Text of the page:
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ANECDOTES, SELECTIONS, AND GEMS.
perform the last office of respect for me. May you be prepared for the same change when the messenger Death shall call for you; then shall I hope to meet you in Heaven, to join in singing praises to God and the Lamb, through the countless ages of eternity. I pray the Lord to grant it, for Jesus Christ's sake. Amen. I now bid this vain world adieu for ever, with all its temptations, and snares, and hope to be admitted into the sacred presence of God, only through the blood of the Lamb, my Dear Redeemer, who loved me, and who died for me; for ever praised be his most Holy Name! S. W."
"It is my desire," she said, “that the following text may be spoken from at my funeral sermon, Psalm xxxix. 4-7, and also that the following hymn may be sung, composed for the occasion, by S. W."
Trust and depend on Him alone,
My Friends, and Neighbours, now you're
To bring my feeble body home,
Soon you must leave your pleasures here,
Oh, fly to Jesus, then, with speed,
And now my soul is fled on high,
Now, Friends, I bid you all farewell:
DEATH is a solemn event to all the human family. It separates the nearest relations, and the dearest friends. It is the sad fruit of sin. Death removes the sinner to hell-but the saint to heaven. Death leads to an unalterable state of being-puts an end to all we can do in this world—and prevents any further use of the means of grace. Then the righteous will be righteous still, and the filthy will be filthy still. Oh, then, how solemn, how important is death. To this event we are all exposed; but are we prepared? Perhaps our husband, our wife, our parents, or our children, are prepared, whilst we are not. Let us remember that we cannot escape the icey hand of death; it may be laid upon us in a moment, and if we are then lost we are lost for ever! Now is the only time to secure the salva. tion of the soul. "The blood of Jesus Christ, his Son, cleanseth us from all sin." May we all, young or aged, be awakened to a serious concern about our eternal well-being. Our Saviour has forewarned us that "the night cometh when no man can work." Dear reader, what thy hand findeth to do, do it with all thy might, for there is but a step between thee and death. Believe in Jesus. He is the resurrection and the life. He will deliver thee from the power of death, and ransom thee from the grave, and save thee from going down into the pit. Flee, then, from the wrath to come; for who shall abide the fierceness of his indignation when his wrath is kindled but a little? Kirton Lindsey. T. D. C.
Facts and Hints.
WHICH Will you do-smile, and make others happy; or be crabbed, and make every one around you miserable? The amount of happiness you can produce is incalculable, if you show a smiling face, a kind heart, and speak pleasant words.
LIBERTY of conscience is a thing that ought to be very reciprocal. Liberty of conscience is a natural right; and he that would have it ought to give it.-Oliver Cromwell.
WHEN We are idle we tempt the devil to tempt us, as careless people make thieves.
CHARACTER is, in many cases, more than equivalent to wealth.
Ir is calculated, states the Stamford Mercury, that the druggists of Lincoln sell 1,872 gallons of laudanum annually. Every one ought to have printed over his shop, "Dealer in death-old people and children quietly disposed of."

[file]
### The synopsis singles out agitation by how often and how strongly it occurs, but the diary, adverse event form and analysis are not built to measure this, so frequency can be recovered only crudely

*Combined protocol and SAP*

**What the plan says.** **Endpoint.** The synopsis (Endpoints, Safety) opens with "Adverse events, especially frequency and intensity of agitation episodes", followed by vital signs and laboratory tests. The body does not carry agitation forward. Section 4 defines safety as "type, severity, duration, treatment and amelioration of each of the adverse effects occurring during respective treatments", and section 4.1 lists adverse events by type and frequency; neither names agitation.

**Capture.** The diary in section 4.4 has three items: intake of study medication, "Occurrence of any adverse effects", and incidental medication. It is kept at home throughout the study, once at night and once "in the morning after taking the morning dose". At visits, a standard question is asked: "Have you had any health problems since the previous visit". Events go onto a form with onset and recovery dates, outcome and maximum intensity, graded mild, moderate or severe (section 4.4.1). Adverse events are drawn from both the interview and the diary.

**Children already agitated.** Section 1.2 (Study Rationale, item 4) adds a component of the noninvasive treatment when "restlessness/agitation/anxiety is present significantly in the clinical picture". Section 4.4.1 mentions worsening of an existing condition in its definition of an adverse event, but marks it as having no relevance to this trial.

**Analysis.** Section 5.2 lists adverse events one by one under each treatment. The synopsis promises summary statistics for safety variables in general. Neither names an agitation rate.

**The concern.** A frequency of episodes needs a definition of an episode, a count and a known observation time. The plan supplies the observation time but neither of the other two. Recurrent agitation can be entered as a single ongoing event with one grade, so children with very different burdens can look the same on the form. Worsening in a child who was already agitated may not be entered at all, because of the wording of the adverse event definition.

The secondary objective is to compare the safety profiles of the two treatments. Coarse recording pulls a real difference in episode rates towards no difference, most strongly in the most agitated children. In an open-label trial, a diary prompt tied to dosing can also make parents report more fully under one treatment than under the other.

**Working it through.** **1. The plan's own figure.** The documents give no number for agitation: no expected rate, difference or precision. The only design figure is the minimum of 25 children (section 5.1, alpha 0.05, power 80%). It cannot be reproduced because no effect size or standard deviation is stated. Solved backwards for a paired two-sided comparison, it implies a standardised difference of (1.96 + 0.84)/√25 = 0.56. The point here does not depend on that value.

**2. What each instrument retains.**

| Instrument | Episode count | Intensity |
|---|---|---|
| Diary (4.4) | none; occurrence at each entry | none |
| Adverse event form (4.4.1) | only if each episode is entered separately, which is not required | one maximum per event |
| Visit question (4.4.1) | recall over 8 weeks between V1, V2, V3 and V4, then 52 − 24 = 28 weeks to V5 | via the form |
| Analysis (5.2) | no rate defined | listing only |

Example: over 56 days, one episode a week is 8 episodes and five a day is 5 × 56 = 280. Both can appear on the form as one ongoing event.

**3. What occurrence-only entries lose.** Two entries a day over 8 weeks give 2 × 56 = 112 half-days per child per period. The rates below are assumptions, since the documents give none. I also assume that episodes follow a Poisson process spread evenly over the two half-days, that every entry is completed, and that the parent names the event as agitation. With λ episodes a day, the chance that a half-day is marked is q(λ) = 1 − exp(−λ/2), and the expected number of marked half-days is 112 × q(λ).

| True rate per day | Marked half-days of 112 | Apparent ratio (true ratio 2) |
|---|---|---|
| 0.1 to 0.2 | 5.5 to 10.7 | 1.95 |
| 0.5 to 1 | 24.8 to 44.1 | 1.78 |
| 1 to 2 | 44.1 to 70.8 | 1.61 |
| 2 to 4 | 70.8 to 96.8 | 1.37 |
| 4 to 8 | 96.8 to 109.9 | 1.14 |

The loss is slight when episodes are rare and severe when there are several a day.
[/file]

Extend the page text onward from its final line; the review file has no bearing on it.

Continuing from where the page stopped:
THE REV. ISAAC BENSON, incumbent of West Acklam, and surrogate for the diocese of York, refused to grant a marriage license to a party the other day on the ground of drunkenness.
A BOY, aged four years and nine months, died lately in Manchester, in consequence of having drunk a glass of strong whisky and water, which his father left on the table.
THE Gateshead Observer states that nearly all the cases tried at the present winter assizes in York had their origin in strong drink.
Or 96 prisoners for trial at the last Middlesex Sessions, two could read and write well, 15 could read only, 39 were imperfectly instructed in both, and 38 were entirely ignorant of either acquirement. THE person who first planted potatoes in Scotland was named Henry Prentice; he has not been dead more than twenty-one years.
THE revenue derived from tea in the last year, amounted to £5,110,807. More than all the poors rates in England and Wales.
THE IRISH MOUNTAIN BOY.
As we have nothing of much importance in our "Penny Post" box at this time, we occupy its space, also, to send the following to the "Firesides" of our readers, assured that those firesides may always be scenes of domestic peace and comfort, if that monster, Intemperance, be only kept from entering in at the door. It is a capital good anecdote. We may just tell our readers that Mr. Hall, who relates it, is a literary gentleman of high repute, and husband of the celebrated Mrs. S. C. Hall, who has written so many excellent papers on Irish manners and customs.
"Few incidents of a busy, and somewhat varied life, afford matter for more true enjoyment than my first lesson in temperance -a lesson which led immediately to reflection, subsequently to
consideration, and ultimately to the adoption of a principle, which I have ever since continued to regard as a blessing, second only to that of christianity, in its influence on my mind and heart. That lesson which, by divine mercy, has been made to produce fruit for my own great benefit-and, I humbly hope, for the benefit of others -was given me by a poor boy, a guide who accompanied me, about four years ago, from the village of Enniskerry to the far-famed seven churches in savage Glendalough,
'Whose gloomy shore
Sky-lark never wanders o'er.'
The youth was perfectly unconscious of the train he was laying -of the seed he had planted for the hereafter. He as little fancied, perhaps, that I should become a teetotaller, as that I should be crowned king of the ancient territory of the O'Tooles, over which we were tramping, and to this day remains in ignorance that his simple story carried with it such conviction as to have led to many blessings in his pupil-improved health, augmented income, greater intellectual strength, infinitely higher motives for continuous labour, a surer foundation to domestic happiness, and a perpetual safeguard from self-reproach. The youth as little knew that the brief hour he spent with me was productive of benefit, not to me alone —that he was making me an instrument of good to others, adding to the cause of temperance one member, who devoutly hopes to be the means of largely increasing the number of those who see in temperance religion's best auxiliary, and, next to religion, the safest teacher of duty to God and man.